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Fortune Leads European Transit Study

Published April 8, 2010

MADISON, WI (BRAIN)—Saris Cycling Group president Chris Fortune departs tomorrow on a one-week trip to Europe to tour urban bicycle centers and bring best practices back to his hometown of Madison.

Fortune is leading Madison Mayor Dave Cieslewicz, Dane County executive Kathleen Falk and 19 other civic and business leaders on a groundbreaking trip to three European cities where 25 to 35 percent of all daily trips are made by bicycle. In contrast, less than 4 percent of daily trips are currently made by bicycle in Madison. The delegation will meet with bicycle planning, engineering and design experts in Muenster, Germany, as well as cities in the Netherlands, including Amsterdam, Nijmegen and Utrecht.

“We are going to study, learn and experience firsthand how these cities have woven bicycling into daily life,” said Fortune, who will travel with the group solely by foot, bike and mass transit during the seven-day trip. “Our goal is to apply what we learn to transform Madison into a world-class city for bicycling.”

Madison earned Gold-level Bicycle-Friendly Community status from the League of American Bicyclists and was recently named No. 7 on Bicycling Magazine’s list of America’s Top 50 Bike-Friendly Cities. Fortune said the transportation study trip will provide successful European models to help the city reach its goal of 20 percent alternative mode share by 2020.

“Madison by U.S. standards is gold. But when you look at where great cycling infrastructure is, it isn’t here; it’s in Europe,” said Fortune.

Approximately 27 percent of daily trips are made by bike in the Netherlands; 22 percent in Denmark; and 12 percent in Germany. Muenster, one of the cities the delegation will visit, has achieved an enviable bicycle mode share of 35 percent by investing significantly in infrastructure improvements, education efforts and promotion over the past three decades. Fortune said Muenster provides a good comparison because, like Madison, it is a university town with 50,000 students and a total population of around 200,000.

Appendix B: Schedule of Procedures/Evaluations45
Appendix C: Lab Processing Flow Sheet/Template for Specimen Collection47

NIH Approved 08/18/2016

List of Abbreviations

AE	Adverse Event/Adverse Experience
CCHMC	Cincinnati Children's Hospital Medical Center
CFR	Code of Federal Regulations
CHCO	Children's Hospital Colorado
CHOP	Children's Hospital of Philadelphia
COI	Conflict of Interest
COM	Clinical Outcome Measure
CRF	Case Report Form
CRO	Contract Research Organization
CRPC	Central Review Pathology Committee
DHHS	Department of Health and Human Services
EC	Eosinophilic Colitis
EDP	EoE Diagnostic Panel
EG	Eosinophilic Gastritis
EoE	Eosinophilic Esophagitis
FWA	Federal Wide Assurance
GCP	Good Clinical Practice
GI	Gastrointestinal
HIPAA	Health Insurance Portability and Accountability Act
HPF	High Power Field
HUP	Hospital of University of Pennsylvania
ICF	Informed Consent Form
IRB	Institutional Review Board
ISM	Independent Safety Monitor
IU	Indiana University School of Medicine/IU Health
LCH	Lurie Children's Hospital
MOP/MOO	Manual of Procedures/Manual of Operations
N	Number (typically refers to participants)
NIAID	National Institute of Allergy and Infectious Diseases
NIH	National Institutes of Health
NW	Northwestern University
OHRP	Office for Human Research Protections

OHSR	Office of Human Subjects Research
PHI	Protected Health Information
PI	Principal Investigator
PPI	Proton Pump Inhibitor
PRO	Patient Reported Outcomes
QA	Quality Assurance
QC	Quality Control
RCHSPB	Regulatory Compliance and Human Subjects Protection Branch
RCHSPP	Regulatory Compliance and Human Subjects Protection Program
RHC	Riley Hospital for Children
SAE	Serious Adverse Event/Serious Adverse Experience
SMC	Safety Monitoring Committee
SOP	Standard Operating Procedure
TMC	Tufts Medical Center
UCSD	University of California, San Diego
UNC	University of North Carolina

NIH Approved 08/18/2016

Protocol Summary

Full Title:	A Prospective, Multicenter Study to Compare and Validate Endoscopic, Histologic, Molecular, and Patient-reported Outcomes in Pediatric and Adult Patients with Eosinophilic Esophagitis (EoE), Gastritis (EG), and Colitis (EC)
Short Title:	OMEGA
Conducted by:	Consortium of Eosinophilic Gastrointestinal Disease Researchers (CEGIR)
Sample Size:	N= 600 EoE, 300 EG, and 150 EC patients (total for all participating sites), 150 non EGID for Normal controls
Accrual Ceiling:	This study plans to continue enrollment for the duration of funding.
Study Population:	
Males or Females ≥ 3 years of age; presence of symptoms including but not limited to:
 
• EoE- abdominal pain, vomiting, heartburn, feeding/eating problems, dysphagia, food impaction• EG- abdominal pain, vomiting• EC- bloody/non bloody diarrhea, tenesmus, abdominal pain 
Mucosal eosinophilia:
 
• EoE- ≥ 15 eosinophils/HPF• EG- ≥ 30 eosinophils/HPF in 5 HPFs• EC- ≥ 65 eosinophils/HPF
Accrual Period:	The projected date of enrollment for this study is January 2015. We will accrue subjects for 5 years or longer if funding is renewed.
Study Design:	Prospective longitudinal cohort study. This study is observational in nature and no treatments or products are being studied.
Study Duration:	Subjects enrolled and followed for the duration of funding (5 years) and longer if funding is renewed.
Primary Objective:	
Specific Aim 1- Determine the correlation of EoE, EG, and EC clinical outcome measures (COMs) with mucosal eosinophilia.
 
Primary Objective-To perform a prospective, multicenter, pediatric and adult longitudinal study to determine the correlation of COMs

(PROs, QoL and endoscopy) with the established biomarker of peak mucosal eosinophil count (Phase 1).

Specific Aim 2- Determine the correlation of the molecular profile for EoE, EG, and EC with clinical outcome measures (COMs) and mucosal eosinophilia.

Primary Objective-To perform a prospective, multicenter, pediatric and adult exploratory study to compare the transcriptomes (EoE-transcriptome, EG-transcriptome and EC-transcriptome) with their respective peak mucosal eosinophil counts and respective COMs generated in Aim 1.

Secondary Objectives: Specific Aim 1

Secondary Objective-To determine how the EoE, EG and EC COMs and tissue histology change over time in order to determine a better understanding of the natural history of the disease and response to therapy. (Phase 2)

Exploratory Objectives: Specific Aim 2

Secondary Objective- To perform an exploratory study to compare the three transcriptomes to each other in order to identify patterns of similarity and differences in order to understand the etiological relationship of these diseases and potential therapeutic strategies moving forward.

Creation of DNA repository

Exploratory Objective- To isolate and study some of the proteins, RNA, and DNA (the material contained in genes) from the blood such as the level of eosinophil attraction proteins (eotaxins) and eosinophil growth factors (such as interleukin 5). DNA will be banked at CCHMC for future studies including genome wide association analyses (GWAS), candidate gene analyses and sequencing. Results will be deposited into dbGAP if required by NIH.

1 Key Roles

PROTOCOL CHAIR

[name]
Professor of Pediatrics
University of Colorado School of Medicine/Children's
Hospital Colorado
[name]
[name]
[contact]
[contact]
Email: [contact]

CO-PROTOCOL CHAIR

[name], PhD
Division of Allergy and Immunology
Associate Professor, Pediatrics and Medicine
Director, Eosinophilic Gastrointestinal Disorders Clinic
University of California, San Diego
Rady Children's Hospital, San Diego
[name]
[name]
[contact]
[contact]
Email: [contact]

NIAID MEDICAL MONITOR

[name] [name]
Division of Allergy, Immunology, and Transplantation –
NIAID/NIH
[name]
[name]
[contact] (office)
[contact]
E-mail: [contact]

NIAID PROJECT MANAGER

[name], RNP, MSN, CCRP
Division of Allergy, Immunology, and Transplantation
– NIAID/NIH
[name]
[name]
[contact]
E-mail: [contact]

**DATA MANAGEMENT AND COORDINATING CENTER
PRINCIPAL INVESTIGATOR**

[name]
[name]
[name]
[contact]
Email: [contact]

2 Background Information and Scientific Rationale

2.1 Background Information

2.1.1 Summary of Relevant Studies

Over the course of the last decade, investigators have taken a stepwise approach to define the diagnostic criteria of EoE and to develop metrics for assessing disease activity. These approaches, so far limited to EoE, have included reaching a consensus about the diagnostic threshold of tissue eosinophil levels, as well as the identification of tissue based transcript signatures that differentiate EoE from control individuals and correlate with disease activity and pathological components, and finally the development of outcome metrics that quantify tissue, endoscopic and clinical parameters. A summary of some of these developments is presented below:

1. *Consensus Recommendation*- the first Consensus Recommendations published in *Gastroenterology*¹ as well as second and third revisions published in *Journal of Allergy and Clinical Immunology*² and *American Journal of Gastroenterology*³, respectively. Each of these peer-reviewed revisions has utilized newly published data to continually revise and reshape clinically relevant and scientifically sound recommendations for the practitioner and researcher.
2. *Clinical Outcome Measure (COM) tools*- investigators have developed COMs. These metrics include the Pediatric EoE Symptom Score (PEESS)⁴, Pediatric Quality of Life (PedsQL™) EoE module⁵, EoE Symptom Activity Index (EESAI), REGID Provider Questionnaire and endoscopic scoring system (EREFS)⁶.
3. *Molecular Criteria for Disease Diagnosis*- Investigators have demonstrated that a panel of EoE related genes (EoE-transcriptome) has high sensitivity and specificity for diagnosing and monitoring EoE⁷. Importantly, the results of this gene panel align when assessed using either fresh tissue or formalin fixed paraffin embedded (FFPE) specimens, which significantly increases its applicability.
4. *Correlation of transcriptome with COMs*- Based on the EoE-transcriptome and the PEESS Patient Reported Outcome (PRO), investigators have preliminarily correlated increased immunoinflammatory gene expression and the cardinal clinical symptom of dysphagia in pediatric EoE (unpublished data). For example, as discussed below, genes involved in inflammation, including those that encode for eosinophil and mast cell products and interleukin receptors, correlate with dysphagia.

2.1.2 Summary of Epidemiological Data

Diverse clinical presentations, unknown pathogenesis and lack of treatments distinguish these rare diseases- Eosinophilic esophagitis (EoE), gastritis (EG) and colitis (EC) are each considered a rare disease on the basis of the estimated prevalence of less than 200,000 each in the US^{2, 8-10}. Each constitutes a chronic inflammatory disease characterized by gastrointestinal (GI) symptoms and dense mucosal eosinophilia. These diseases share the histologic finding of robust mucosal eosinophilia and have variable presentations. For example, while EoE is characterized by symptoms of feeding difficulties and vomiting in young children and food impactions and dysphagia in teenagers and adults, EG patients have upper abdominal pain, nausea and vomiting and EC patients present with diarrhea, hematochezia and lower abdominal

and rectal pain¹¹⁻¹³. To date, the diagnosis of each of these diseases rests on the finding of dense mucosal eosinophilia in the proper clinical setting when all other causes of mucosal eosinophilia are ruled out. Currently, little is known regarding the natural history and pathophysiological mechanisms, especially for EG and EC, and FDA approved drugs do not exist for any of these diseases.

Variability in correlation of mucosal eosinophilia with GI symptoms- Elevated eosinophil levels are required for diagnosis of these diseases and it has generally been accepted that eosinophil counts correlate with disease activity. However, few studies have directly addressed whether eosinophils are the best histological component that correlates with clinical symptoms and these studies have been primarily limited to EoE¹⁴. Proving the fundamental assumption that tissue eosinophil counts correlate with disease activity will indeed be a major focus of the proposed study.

“Madison is a very bikable and walkable city with a strong bus system,” said Mayor Cieslewicz. “But at a time when high-speed rail and a new regional transit authority will open new transit opportunities, I hope to return with fresh ideas on how to make our transportation systems easily accessible to everyone, whether traveling by bike, on foot or in a car. This is an opportunity to learn from the most transit-friendly cities in the world.”

Joining the delegation of Madison civic, business and advocacy leaders are Krista Rettig, director of advocacy for Trek Bicycles Corporation, and Susie Weaver, corporate affairs director for Wilderness Trail Bikes, who has led similar trips for WTB. Also accompanying trip leaders are Zach Vanderkooy, project coordinator for Bikes Belong, and Gary Sjoquist, advocacy director for Bikes Belong.

Fortune said Bikes Belong hopes to create a blueprint for European transportation studies that can be replicated by officials in other U.S. cities.

Saris provided funding for the trip along with Bikes Belong and the Bicycle Federation of Wisconsin.

Topics associated with this article: Advocacy/Non-profits

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